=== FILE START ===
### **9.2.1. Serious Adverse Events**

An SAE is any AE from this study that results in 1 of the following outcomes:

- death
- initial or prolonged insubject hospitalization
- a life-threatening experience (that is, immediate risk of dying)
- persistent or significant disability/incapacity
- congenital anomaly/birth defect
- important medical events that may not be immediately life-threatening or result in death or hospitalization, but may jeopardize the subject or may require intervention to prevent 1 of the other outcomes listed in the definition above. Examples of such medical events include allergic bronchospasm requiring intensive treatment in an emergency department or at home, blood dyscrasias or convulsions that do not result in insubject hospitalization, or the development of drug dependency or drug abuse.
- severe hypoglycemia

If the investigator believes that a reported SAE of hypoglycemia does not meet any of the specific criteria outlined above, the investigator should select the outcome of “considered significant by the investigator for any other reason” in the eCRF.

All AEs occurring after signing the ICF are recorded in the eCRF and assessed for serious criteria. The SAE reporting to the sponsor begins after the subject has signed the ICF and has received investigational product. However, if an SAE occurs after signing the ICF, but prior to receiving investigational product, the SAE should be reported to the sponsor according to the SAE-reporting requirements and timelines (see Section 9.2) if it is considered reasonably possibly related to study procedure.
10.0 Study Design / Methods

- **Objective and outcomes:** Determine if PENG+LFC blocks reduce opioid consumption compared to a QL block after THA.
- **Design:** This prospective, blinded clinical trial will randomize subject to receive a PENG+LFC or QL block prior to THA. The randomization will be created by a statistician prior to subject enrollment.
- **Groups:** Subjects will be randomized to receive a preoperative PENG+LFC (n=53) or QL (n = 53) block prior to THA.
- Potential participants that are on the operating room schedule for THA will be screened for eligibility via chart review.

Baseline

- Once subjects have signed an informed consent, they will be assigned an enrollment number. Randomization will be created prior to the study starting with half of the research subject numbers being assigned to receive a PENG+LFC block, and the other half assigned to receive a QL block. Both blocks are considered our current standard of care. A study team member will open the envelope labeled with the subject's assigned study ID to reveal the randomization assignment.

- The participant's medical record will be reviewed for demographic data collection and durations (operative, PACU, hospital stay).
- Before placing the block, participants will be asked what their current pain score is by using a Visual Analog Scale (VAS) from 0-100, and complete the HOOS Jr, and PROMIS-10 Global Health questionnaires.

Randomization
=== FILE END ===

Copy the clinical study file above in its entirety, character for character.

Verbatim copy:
### **9.2.1. Serious Adverse Events**

An SAE is any AE from this study that results in 1 of the following outcomes:

- death
- initial or prolonged insubject hospitalization
- a life-threatening experience (that is, immediate risk of dying)
- persistent or significant disability/incapacity
- congenital anomaly/birth defect
- important medical events that may not be immediately life-threatening or result in death or hospitalization, but may jeopardize the subject or may require intervention to prevent 1 of the other outcomes listed in the definition above. Examples of such medical events include allergic bronchospasm requiring intensive treatment in an emergency department or at home, blood dyscrasias or convulsions that do not result in insubject hospitalization, or the development of drug dependency or drug abuse.
- severe hypoglycemia

If the investigator believes that a reported SAE of hypoglycemia does not meet any of the specific criteria outlined above, the investigator should select the outcome of “considered significant by the investigator for any other reason” in the eCRF.

All AEs occurring after signing the ICF are recorded in the eCRF and assessed for serious criteria. The SAE reporting to the sponsor begins after the subject has signed the ICF and has received investigational product. However, if an SAE occurs after signing the ICF, but prior to receiving investigational product, the SAE should be reported to the sponsor according to the SAE-reporting requirements and timelines (see Section 9.2) if it is considered reasonably possibly related to study procedure.
10.0 Study Design / Methods

- **Objective and outcomes:** Determine if PENG+LFC blocks reduce opioid consumption compared to a QL block after THA.
- **Design:** This prospective, blinded clinical trial will randomize subject to receive a PENG+LFC or QL block prior to THA. The randomization will be created by a statistician prior to subject enrollment.
- **Groups:** Subjects will be randomized to receive a preoperative PENG+LFC (n=53) or QL (n = 53) block prior to THA.
- Potential participants that are on the operating room schedule for THA will be screened for eligibility via chart review.

Baseline

- Once subjects have signed an informed consent, they will be assigned an enrollment number. Randomization will be created prior to the study starting with half of the research subject numbers being assigned to receive a PENG+LFC block, and the other half assigned to receive a QL block. Both blocks are considered our current standard of care. A study team member will open the envelope labeled with the subject's assigned study ID to reveal the randomization assignment.

- The participant's medical record will be reviewed for demographic data collection and durations (operative, PACU, hospital stay).
- Before placing the block, participants will be asked what their current pain score is by using a Visual Analog Scale (VAS) from 0-100, and complete the HOOS Jr, and PROMIS-10 Global Health questionnaires.

Randomization